The Taliban is an international organisation - with allied Pakistani and Afghan offshoots. Tackling the group will require collaboration between the governments of both countries - but their relationship has often been strained.

  46. Malala's view

    Pakistani Nobel Peace laureate Malala Yousafzai has been talking to the BBC about the Peshawar attack. The schoolgirl survived an assassination attempt by the Taliban, who targeted her because she campaigned for the right to an education.

    "Taliban doesn't know anything like condemnation," she says. "The more you condemn them the worse they are, the more violent they are."

    She called on Pakistan's politicians to show unity and resolve in dealing with the militant group.

  47. Pakistan lifts death penalty ban

    Amid calls for those who planned the attack to be brought to justice, Pakistani Prime Minister Nawaz Sharif has lifted a moratorium on the death penalty in cases of terrorism.

    Mr Sharif is also chairing a meeting of the main political parties in Peshawar to discuss a response to the attack. There has been condemnation of the violence from across the political spectrum in Pakistan - prompting hope that this may be a turning point in the country's relationship with the Taliban. The Pakistani army has long denied nurturing militant groups for strategic aims.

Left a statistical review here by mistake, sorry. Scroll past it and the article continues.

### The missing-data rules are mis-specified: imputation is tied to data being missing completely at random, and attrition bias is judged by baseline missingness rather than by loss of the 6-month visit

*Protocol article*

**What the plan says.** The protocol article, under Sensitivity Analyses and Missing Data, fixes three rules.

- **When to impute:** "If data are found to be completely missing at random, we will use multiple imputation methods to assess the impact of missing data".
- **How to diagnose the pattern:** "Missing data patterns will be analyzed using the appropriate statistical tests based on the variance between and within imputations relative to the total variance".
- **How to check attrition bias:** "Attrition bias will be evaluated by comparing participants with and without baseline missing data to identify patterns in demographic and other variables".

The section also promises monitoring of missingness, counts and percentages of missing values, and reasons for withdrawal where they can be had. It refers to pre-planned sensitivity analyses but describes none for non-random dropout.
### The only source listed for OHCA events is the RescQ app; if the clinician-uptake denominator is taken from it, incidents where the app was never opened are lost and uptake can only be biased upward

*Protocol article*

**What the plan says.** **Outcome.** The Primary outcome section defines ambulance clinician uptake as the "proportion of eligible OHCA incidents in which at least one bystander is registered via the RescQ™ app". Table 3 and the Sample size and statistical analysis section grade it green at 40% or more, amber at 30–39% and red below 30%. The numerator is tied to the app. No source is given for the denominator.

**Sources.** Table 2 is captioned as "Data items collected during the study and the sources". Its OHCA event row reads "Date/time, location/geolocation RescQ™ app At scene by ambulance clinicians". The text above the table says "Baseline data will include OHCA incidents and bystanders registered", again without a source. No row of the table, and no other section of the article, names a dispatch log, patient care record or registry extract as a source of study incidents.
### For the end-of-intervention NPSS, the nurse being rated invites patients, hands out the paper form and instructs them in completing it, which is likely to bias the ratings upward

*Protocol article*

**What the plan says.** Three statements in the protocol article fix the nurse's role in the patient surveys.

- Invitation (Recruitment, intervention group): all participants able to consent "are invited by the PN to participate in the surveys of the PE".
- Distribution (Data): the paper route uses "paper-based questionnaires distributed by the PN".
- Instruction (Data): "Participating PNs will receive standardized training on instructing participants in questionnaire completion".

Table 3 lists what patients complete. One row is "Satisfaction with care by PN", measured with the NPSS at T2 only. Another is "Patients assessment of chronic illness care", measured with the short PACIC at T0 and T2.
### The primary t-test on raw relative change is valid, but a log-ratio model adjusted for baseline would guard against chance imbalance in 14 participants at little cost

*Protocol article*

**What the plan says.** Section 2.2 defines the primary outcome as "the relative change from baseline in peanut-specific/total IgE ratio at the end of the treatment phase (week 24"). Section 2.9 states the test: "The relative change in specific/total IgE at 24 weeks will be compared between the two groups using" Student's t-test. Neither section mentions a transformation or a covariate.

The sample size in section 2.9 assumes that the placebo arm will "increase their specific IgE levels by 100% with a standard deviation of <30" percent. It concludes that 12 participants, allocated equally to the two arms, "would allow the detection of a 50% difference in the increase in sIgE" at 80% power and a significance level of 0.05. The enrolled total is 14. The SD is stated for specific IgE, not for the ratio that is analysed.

48. Post update

    Mishal Husain was the first journalist to be allowed into the school grounds. You can listen here to her description of what she found inside - an eerie scene of bloodstains and upturned chairs in what should be a lively place.

  49. Post update


    Mishal Husain


    The BBC's Mishal Husain has been tweeting from inside the school. She was granted access by the Pakistani army, which has just finished checking the site for explosives. In the auditorium where around 100 children were killed, she sees shoes and schoolbooks covered in blood.

    Inside the auditorium
  50. Post update

    Welcome to our rolling coverage of the aftermath of the bloodiest Taliban attack in Pakistan's history.

    Seven militants attacked an army-run school in Peshawar, killing at least 132 children and nine staff. The nation is in mourning.